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If you once took some college credit courses, but had to interrupt your studies due to financial issues or other life responsibilities, you’re not alone. Colleges and universities have created a vast number of degree completion programs to help adults like get full college degree. You can also find a wide range of accelerated programs and schools with liberal credit transfer policies for to help an adult toward degree completion.
Online colleges have put a particularly strong focus on adult learners, who don’t have time to travel to classroom lectures. They’ve developed degree completion programs online that offer scheduling flexibility and that can save you a great deal of money but allowing you to avoid spending time and money on classes you may already have taken in the past, or have gained expertise on in the workplace. If you prefer classroom study however, you may be able to find schools in your locality that also have completion programs in campus-based formats.
Adult Learner Advantage
Some adult learners apply just a few old credits toward a baccalaureate degree completion program. But if you take time to learn about your options, you may find you can apply a large block of credits toward a degree. You certainly shouldn’t feel that the time you spent in school in the past was wasted – several studies have shown that older students who start an online or campus-based degree program with some previously earned credits actually complete their degrees at a higher rate than students who start from scratch, straight out of high school.
This site is designed to help you to find the right program to finish your degree. It can be tricky finding an online degree completion program that matches your needs. Some of the best options come from schools that don’t even advertise a “completion program” per se. You’ll probably find that any college or university that has a real focus on adult learners will let you transfer credits in from a different school. Some very well-known colleges currently accept up to 90 transfer credits toward a 120 credit degree bachelor degree, which could save you many thousands of dollars on your tuition.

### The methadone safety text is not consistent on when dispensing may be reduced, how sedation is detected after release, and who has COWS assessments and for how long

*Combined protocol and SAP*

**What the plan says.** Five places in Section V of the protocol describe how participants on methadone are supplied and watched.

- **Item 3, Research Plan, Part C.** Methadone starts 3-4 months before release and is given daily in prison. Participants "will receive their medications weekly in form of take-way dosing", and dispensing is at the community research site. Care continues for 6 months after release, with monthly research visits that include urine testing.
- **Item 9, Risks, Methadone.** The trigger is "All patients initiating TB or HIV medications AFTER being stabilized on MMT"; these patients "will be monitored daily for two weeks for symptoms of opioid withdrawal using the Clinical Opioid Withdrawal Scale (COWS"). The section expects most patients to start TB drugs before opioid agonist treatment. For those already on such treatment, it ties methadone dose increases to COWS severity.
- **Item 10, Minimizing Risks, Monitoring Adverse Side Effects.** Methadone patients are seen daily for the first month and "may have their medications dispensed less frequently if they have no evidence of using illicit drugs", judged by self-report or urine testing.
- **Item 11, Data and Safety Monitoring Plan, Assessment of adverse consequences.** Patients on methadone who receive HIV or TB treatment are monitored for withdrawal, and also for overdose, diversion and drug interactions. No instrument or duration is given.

Standard Degree Completion Programs
While there are associate degree completion programs, most are at the bachelor’s degree level. Schools that an official “bachelor degree completion program” usually accept only students who already have a full associate’s degree. The majority of schools that actually list “completion programs” in their catalogs do them in very career oriented specialties like business or criminal justice. Nursing is probably the top category for online degree completion programs. So-called “RN to BSN” programs are widely accepted by employers and can have an immediate and positive effect on a nurse’s earnings. Virtually all these completion programs last two years if you study at a normal pace.
If, however, you don’t have an associate’s degree, it’s quite possible to create, in effect, your own completion program by figuring how how many of your old credits you can transfer into your new school. Read more about how to successfully transfer credits here.
Among the ins and outs to be aware of: some schools will only let you use previously earned credits toward the “general education” or elective part of your degree program, but not toward your “core” credit requirements. Most schools also require that you have received a minimum grade of a C or in some cases a B in any course you wish to transfer credits from. And finally, it’s common for a college to accept transfer credits only from schools that have accreditation from particular organizations. Accreditation is a very important issue to be aware of, both for transferring credits and in looking for a job after you graduate.
It pays to learn the rules in the particular subject area where you are pursuing and adult degree completion program. Nursing and criminal justice schools, for example, may grant you a large block of credit for real world experience you have obtained through work. Don’t worry if it’s been a long time since you got your first college credits. Many of the degree completion programs given online take in students who are in their 40’s or 50’s and haven’t been to school in decades. If you have a clear picture of what your career goal is, a full degree can be a step worth taking.